Updated: Oct 8, 2019
We think of a view as something outside ourselves, like a landscape. It might be a grand view, a visual OMG --- a grand expanse of ocean, the Eiffel Tower, the Rockies, the Grand Canyon, the ruins at Petra --- or a quiet one --- a deserted beach, a village in a valley, a red barn in a field, the reflection of autumn foliage in the pristine surface of a lake.
A view is also a perspective, as in this is how I see things.
This is my first blog. I've been a writer and had several careers besides that, currently as a realtor in the Berkshires. I've lived in a number of places and traveled to more. I've observed a lot, and now that I'm a woman of a certain age, I want to share my perspective. So, this blog will be about how I see things, an interior monologue inspired by something outside myself. That might be a scene, breathtaking or otherwise: a building, a room, an object, a person, an interaction, a photo, or something I’ve read. Or nothing: a random thought that sticks.
So, back to my porch. In warm weather, this is my favorite place to experience the flow of thought. My home office seems to demand a different sort of productivity, and that demand often blocks me. The porch demands nothing. It is the intermediary between exterior and interior space, between what's going on out there, and what's going on inside. It allows the mind to wander gently, of its own accord. It's not meditation, but it is meditative.
Today, on my porch, it is a waning September afternoon. The sunlight at this hour casts a golden glow on the still-green-but-beginning-to-be-bright-tipped leaves on the mountainside to the east. As their fathers look on, two small boys ride their bikes, equipped with training wheels, across the little-traveled street, into the neighbor’s pile of leaves. I'm sure a view of children playing is repeated in many places, but it makes me grateful that it exists and that I exist and have the ability to see it.
The Berkshires are a sublimely scenic place, and, several times a day, usually when driving (as a realtor I do a lot of that), I see or otherwise experience something that inspires gratitude. But, it also happens in when I'm riding the New York City subway, looking at the vast diversity of people, struck by the incredible variety of lives and perspectives and experiences around me.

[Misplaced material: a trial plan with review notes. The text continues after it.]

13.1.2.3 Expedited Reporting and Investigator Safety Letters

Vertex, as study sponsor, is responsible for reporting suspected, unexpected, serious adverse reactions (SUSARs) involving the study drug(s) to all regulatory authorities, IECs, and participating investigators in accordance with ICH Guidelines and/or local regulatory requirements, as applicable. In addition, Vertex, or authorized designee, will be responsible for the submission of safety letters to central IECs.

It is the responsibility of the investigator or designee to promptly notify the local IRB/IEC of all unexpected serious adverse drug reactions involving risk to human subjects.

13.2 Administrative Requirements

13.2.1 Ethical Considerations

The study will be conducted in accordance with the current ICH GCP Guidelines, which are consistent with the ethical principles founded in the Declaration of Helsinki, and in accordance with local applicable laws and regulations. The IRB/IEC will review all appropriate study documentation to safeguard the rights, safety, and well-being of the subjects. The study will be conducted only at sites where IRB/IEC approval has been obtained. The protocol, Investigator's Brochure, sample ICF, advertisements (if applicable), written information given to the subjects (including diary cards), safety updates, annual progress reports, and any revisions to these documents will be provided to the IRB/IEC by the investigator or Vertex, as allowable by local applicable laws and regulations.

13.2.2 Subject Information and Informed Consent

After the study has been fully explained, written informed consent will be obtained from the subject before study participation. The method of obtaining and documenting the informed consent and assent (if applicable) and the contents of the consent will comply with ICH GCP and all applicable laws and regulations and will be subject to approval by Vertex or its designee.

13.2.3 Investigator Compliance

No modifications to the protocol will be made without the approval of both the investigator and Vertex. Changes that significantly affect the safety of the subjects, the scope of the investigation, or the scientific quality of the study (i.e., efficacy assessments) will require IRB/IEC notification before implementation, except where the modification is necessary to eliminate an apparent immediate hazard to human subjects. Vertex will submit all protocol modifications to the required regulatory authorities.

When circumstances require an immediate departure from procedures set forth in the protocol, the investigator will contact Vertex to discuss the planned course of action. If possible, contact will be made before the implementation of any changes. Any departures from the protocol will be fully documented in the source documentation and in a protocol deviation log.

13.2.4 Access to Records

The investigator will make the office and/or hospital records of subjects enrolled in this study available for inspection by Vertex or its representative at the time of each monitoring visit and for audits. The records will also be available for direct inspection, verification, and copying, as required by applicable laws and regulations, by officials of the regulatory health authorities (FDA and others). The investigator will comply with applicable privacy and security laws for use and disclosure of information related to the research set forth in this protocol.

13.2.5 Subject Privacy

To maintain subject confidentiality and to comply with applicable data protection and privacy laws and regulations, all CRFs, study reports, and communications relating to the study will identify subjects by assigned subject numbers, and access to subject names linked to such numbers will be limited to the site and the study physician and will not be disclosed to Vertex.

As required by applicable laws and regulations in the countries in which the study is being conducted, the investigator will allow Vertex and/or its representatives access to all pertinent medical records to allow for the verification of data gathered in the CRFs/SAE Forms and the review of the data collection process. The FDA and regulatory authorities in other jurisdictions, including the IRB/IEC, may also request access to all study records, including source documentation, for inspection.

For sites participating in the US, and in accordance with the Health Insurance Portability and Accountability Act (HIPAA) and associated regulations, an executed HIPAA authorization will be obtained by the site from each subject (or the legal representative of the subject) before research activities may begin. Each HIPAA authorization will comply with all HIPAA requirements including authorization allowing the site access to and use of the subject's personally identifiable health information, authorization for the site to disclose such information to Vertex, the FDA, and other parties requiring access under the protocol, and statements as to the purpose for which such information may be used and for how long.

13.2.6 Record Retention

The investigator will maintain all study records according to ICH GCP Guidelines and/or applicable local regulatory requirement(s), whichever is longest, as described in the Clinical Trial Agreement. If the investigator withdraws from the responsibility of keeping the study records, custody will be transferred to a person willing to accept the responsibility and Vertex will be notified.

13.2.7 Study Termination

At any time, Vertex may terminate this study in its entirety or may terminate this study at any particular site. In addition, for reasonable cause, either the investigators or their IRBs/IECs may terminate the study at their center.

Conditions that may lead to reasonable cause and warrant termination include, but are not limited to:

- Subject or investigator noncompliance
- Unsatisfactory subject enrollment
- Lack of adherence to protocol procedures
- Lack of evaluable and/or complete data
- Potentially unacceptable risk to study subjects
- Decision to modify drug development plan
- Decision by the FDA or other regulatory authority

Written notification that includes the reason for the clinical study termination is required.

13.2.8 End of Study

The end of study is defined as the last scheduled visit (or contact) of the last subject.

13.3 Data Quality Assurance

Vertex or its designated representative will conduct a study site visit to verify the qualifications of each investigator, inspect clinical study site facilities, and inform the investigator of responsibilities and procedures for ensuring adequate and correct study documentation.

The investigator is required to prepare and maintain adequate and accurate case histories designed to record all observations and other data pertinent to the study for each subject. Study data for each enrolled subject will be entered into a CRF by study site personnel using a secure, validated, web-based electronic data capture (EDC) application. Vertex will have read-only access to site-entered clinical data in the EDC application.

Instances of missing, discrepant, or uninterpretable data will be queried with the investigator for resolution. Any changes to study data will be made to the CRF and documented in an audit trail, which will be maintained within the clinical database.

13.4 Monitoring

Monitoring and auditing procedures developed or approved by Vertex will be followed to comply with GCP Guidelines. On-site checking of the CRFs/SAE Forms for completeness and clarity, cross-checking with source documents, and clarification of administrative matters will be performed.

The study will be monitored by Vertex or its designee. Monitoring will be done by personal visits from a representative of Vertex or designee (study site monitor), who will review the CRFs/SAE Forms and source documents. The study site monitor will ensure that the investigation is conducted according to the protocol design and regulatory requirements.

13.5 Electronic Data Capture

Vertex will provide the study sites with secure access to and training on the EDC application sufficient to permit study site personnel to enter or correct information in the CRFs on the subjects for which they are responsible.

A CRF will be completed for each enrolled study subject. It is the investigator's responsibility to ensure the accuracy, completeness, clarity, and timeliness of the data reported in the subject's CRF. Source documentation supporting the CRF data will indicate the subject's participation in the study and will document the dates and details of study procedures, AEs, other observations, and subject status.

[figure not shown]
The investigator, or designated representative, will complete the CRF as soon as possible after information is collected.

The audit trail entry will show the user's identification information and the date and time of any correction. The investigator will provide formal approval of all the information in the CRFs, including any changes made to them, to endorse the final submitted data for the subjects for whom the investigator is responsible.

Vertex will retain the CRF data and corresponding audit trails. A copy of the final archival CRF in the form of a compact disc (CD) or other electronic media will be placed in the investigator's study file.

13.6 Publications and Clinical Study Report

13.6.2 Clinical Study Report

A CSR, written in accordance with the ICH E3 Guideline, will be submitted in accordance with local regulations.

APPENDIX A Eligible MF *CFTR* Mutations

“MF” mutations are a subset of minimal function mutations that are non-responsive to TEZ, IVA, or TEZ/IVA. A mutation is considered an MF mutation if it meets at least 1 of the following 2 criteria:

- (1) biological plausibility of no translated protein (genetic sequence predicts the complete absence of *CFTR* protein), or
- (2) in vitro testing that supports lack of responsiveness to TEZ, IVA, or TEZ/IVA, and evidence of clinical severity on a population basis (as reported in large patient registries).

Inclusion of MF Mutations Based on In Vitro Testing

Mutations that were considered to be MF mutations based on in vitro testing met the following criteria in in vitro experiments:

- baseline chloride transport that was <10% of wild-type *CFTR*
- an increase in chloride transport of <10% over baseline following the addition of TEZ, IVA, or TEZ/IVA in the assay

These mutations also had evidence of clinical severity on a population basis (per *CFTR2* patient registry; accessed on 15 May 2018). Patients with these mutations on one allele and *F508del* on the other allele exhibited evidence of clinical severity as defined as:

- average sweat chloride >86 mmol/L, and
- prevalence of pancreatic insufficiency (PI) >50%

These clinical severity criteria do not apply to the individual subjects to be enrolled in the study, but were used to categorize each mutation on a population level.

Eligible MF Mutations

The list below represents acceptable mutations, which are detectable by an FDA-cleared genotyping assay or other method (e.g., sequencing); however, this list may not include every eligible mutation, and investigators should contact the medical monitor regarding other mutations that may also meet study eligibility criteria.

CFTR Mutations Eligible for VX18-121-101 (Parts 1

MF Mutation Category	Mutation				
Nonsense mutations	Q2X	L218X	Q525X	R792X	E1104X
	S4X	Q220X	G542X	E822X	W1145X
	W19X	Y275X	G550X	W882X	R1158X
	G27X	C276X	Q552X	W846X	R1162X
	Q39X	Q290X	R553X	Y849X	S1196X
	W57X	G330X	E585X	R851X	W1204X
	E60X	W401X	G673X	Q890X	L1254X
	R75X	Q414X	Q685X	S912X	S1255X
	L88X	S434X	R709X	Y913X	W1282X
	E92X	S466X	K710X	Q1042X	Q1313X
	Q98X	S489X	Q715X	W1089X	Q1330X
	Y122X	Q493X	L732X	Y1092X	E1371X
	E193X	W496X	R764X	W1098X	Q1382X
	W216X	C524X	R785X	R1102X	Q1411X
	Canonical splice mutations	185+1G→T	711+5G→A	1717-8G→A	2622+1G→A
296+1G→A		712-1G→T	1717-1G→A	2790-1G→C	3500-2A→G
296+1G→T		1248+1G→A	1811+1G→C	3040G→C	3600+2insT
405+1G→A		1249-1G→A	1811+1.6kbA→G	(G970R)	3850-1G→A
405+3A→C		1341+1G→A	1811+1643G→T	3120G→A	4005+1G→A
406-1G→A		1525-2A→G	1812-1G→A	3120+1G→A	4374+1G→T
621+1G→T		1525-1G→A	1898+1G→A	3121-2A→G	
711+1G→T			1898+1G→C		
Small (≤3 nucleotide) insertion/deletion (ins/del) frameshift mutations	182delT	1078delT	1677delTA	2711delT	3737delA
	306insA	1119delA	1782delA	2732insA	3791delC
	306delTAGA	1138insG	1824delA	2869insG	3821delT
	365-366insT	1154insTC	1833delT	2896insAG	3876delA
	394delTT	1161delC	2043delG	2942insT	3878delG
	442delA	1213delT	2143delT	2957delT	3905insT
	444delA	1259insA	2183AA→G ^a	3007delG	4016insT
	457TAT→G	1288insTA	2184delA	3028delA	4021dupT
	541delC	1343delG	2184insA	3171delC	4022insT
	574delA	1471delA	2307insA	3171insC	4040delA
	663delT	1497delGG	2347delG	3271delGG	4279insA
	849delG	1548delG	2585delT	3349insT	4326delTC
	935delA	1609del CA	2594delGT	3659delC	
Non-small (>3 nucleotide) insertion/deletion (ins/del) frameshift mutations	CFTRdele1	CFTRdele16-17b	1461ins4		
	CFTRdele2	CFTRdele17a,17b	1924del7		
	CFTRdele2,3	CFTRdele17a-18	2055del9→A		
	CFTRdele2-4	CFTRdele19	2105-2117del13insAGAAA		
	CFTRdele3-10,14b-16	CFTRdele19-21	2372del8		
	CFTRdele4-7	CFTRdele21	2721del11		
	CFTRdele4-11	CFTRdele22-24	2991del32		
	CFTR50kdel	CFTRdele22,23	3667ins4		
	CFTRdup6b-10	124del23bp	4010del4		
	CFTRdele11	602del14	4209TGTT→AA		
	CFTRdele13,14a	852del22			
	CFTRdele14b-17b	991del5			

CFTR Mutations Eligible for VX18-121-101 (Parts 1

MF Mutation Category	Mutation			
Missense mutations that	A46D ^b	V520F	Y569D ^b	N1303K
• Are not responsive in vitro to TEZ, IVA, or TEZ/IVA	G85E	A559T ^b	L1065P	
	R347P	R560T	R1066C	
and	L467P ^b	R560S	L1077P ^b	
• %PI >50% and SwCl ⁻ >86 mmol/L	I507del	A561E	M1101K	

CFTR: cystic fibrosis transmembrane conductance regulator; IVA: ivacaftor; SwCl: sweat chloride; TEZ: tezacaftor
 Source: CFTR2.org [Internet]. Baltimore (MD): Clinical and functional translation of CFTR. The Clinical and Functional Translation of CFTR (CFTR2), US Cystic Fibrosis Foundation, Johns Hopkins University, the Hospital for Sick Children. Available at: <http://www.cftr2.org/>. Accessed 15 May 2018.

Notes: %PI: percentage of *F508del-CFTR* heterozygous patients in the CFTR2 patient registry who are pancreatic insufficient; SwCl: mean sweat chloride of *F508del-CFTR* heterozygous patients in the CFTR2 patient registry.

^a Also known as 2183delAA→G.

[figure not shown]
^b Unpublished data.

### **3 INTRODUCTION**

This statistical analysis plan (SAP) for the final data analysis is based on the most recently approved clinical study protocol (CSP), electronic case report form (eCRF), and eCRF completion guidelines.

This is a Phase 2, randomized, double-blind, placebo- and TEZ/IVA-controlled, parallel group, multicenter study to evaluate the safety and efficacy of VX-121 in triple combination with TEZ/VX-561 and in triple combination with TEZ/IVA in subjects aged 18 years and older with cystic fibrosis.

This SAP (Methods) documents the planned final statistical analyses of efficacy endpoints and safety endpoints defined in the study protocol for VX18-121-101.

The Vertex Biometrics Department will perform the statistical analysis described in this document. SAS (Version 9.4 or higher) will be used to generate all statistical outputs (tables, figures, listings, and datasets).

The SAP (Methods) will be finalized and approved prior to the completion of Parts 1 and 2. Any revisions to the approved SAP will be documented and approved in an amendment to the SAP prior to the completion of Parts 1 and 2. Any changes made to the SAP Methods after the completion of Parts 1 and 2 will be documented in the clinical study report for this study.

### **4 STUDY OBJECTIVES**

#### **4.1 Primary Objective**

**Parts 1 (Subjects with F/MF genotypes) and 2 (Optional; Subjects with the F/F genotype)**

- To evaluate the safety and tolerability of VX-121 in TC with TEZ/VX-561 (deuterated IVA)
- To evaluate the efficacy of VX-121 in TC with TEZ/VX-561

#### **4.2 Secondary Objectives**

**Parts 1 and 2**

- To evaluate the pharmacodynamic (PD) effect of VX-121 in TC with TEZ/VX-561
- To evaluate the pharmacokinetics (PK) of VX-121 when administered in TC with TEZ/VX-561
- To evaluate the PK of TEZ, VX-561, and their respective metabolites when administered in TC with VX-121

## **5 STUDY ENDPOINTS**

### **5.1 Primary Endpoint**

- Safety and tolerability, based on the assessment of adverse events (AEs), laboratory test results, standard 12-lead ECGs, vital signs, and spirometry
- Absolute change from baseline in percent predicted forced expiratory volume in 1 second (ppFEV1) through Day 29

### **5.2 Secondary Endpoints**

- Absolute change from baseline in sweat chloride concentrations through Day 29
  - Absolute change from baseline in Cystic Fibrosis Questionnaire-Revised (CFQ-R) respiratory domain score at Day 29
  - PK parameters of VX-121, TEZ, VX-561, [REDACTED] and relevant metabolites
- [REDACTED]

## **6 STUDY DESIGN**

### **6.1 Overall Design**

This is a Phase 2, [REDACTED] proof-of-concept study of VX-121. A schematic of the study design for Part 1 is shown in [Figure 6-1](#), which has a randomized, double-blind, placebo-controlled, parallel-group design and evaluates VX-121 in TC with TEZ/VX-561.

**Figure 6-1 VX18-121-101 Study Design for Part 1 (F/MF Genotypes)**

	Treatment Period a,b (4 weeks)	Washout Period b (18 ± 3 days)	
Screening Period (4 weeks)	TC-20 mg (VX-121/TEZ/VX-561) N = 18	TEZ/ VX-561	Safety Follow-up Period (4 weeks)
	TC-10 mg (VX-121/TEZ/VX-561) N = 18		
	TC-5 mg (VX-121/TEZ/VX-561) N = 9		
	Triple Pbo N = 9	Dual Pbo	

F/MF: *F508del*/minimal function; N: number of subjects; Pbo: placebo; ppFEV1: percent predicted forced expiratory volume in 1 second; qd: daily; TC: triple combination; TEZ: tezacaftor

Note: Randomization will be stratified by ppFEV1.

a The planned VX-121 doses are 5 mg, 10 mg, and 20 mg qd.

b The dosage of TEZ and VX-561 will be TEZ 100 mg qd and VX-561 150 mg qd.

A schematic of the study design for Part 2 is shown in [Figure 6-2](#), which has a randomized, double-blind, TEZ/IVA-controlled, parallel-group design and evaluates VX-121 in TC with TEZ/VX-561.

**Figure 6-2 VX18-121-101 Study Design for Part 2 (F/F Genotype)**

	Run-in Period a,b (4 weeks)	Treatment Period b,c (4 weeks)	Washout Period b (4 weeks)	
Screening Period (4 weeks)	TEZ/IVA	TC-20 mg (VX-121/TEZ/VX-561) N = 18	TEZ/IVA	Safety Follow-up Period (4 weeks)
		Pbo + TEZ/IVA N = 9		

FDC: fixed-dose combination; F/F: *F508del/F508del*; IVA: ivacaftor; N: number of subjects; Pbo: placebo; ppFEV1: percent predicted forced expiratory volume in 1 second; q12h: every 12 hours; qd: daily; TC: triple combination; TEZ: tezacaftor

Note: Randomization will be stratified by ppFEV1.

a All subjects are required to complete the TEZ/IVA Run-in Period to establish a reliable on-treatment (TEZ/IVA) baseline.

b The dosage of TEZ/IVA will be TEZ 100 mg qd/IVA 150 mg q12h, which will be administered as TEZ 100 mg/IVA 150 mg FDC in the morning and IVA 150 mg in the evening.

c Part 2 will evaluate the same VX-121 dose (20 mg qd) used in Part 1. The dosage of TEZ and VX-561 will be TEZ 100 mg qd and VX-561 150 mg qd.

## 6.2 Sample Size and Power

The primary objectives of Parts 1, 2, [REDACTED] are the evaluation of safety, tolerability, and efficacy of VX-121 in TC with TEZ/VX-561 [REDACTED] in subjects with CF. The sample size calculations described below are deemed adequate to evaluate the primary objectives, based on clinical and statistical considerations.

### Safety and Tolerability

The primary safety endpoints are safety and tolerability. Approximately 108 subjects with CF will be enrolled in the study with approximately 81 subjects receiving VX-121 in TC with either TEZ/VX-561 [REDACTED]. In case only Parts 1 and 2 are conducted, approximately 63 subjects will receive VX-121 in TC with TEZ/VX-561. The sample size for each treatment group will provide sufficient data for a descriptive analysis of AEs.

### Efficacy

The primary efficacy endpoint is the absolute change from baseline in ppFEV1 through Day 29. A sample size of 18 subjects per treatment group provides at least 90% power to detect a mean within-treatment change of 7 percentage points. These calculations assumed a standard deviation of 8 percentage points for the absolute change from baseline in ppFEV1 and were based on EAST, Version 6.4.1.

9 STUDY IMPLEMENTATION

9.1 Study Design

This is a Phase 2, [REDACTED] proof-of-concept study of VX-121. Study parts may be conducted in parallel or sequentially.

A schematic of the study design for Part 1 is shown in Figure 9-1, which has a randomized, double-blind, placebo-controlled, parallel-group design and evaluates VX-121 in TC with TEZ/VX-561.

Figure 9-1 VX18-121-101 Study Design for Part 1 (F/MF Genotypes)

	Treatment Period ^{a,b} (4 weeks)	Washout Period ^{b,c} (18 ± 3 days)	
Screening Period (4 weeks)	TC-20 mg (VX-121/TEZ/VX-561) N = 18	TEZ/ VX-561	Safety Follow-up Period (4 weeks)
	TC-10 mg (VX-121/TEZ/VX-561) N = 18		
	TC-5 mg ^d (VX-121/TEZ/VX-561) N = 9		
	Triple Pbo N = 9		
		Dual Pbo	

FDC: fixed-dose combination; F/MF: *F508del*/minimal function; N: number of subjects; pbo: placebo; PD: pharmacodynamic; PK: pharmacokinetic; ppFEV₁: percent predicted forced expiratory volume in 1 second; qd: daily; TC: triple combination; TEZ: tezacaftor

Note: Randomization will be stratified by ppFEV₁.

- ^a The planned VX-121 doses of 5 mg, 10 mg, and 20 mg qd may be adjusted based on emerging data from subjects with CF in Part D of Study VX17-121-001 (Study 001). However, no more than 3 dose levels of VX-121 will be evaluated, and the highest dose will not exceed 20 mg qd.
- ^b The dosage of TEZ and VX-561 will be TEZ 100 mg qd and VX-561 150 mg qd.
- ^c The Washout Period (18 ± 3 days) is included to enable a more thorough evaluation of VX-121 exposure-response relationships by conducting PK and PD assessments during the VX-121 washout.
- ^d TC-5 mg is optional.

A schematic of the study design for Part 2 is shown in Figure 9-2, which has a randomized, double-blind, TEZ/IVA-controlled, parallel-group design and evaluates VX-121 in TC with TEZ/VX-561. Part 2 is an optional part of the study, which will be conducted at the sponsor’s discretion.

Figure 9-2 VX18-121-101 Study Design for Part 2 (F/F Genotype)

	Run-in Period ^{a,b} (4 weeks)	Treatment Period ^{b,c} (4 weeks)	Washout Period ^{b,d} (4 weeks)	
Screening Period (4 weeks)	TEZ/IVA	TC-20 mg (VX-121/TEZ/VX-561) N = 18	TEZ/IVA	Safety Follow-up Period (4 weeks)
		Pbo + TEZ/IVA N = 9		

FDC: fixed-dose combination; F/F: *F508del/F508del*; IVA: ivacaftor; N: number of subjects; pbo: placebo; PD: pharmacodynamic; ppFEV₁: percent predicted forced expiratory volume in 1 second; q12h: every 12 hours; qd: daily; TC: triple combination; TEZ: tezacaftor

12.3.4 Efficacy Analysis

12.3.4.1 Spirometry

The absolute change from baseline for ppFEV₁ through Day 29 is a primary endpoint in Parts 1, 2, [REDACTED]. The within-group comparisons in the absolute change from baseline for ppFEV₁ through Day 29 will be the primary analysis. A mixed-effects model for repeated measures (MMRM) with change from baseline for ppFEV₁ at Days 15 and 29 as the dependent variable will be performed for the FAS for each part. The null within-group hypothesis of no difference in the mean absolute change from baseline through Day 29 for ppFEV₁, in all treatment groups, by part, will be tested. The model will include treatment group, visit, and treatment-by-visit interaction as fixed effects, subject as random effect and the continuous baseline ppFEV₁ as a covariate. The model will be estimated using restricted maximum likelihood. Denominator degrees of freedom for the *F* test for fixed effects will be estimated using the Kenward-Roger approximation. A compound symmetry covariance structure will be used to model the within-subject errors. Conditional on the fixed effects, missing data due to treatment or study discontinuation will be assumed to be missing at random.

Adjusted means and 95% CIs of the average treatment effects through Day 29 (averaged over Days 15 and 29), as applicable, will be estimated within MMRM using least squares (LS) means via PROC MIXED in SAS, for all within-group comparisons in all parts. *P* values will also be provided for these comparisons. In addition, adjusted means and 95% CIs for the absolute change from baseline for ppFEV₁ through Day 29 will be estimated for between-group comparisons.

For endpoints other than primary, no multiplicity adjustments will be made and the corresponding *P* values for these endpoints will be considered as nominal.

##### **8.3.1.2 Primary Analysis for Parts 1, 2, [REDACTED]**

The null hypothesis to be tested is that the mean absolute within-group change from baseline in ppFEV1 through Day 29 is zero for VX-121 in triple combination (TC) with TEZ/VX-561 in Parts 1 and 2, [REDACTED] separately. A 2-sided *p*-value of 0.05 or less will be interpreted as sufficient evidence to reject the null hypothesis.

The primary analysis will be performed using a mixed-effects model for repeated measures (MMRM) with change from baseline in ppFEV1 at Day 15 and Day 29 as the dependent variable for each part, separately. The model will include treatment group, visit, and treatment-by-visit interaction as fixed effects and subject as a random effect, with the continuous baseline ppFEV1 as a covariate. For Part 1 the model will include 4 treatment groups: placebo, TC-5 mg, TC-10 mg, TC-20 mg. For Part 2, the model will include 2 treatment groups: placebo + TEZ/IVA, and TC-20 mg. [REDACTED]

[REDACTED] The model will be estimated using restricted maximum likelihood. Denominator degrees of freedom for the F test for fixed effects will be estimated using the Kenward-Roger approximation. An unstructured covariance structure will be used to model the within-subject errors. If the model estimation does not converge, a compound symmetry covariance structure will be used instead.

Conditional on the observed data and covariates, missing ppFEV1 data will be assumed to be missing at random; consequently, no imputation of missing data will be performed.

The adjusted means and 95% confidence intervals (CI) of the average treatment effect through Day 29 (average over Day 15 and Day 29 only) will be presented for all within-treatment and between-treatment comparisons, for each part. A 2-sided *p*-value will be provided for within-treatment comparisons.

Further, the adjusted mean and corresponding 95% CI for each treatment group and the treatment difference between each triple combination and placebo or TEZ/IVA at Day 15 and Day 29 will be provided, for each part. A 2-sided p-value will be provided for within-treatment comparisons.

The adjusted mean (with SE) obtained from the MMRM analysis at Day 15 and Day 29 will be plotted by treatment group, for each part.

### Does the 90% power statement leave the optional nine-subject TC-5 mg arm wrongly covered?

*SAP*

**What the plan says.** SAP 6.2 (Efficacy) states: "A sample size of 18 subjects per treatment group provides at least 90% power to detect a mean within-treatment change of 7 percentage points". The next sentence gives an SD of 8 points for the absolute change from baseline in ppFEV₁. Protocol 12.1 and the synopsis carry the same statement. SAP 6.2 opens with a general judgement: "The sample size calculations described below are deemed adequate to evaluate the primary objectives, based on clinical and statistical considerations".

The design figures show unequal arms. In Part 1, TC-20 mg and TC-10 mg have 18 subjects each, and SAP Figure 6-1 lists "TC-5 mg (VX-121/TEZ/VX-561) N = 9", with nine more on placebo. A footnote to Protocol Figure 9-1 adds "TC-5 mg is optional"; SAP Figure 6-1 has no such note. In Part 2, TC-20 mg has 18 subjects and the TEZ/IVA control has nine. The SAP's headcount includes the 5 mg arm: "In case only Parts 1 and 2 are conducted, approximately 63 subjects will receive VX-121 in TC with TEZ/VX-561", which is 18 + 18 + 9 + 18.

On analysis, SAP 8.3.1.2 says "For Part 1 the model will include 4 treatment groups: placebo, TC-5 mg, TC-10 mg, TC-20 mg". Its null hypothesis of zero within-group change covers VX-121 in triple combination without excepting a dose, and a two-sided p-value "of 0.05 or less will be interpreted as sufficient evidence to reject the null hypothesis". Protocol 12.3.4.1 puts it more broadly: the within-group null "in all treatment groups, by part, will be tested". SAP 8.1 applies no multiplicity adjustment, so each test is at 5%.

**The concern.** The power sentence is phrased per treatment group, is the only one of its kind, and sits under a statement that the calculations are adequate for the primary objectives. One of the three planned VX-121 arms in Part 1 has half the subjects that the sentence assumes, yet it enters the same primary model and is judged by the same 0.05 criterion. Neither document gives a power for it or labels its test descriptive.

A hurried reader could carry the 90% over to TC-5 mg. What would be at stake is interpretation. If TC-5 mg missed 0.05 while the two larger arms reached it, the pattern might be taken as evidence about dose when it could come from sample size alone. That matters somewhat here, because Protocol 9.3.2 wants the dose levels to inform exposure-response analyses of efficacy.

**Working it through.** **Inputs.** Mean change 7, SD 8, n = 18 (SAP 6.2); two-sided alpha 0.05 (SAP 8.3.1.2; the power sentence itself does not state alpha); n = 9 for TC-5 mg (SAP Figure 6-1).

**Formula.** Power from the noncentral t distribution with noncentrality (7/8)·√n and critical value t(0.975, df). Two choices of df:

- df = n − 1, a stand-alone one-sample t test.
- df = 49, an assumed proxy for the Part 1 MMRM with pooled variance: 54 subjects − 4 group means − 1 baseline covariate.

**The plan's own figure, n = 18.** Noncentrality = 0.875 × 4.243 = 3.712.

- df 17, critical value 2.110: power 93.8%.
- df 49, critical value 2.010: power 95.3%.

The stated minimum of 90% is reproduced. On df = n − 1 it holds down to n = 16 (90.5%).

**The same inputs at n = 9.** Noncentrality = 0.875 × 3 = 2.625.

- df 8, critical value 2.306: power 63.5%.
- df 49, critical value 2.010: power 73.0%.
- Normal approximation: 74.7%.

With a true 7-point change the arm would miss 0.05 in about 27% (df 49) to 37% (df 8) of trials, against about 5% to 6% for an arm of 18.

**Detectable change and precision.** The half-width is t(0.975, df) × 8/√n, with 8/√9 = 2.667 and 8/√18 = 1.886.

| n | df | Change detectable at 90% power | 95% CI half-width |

There's so much we take for granted in life, and that's dangerous, because it cuts us off from life and others. Gratitude is a means of connection.
A few years ago, I was finishing writing a book. It was big book, and its research, writing, and photo sourcing took a long time. The publisher’s advance had run out, and, though I had my real estate license and was doing magazine writing and editing, the book had a deadline, which had already been extended, so it demanded virtually all of my time and attention. I made very little money that year, and times were tough, but I got through it. When the book was finished, I turned my full attention to selling real estate, and my income took a turn for the better. This painful experience taught me to appreciate the basics so many of us take for granted — work that provides a decent living, food on the table, reliable health care, a safe place to live, a roof over our heads. It also taught me to feel compassion for those who don't have those things.
As a realtor, my sales range from homes priced below $200,000 to multi-million-dollar properties. The vast majority of my clients throughout that wide price range have worked most of their lives. For every one of them, buying or selling a home represents a new chapter in life. For every one of them, that home is, or was, an everyday luxury, a place to be private or to socialize, a place to be enjoyed.
Mine may not be the grandest porch, an OMG porch, but I know how much of a luxury it is.